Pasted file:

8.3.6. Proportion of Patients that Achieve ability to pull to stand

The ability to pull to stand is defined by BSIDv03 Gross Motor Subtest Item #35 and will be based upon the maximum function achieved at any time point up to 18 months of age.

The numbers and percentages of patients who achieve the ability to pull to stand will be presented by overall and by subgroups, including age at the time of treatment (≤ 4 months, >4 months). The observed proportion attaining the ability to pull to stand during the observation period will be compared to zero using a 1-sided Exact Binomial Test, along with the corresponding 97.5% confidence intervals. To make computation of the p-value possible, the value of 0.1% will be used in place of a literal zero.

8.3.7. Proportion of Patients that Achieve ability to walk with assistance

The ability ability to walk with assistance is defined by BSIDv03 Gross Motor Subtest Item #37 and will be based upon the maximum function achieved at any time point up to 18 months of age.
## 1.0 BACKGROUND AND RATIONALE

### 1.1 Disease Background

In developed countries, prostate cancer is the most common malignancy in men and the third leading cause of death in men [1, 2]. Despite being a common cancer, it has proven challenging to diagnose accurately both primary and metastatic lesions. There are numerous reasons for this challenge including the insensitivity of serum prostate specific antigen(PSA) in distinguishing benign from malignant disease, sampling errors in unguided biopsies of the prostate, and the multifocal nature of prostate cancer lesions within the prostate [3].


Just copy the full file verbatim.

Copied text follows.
8.3.6. Proportion of Patients that Achieve ability to pull to stand

The ability to pull to stand is defined by BSIDv03 Gross Motor Subtest Item #35 and will be based upon the maximum function achieved at any time point up to 18 months of age.

The numbers and percentages of patients who achieve the ability to pull to stand will be presented by overall and by subgroups, including age at the time of treatment (≤ 4 months, >4 months). The observed proportion attaining the ability to pull to stand during the observation period will be compared to zero using a 1-sided Exact Binomial Test, along with the corresponding 97.5% confidence intervals. To make computation of the p-value possible, the value of 0.1% will be used in place of a literal zero.

8.3.7. Proportion of Patients that Achieve ability to walk with assistance

The ability ability to walk with assistance is defined by BSIDv03 Gross Motor Subtest Item #37 and will be based upon the maximum function achieved at any time point up to 18 months of age.
## 1.0 BACKGROUND AND RATIONALE

### 1.1 Disease Background

In developed countries, prostate cancer is the most common malignancy in men and the third leading cause of death in men [1, 2]. Despite being a common cancer, it has proven challenging to diagnose accurately both primary and metastatic lesions. There are numerous reasons for this challenge including the insensitivity of serum prostate specific antigen(PSA) in distinguishing benign from malignant disease, sampling errors in unguided biopsies of the prostate, and the multifocal nature of prostate cancer lesions within the prostate [3].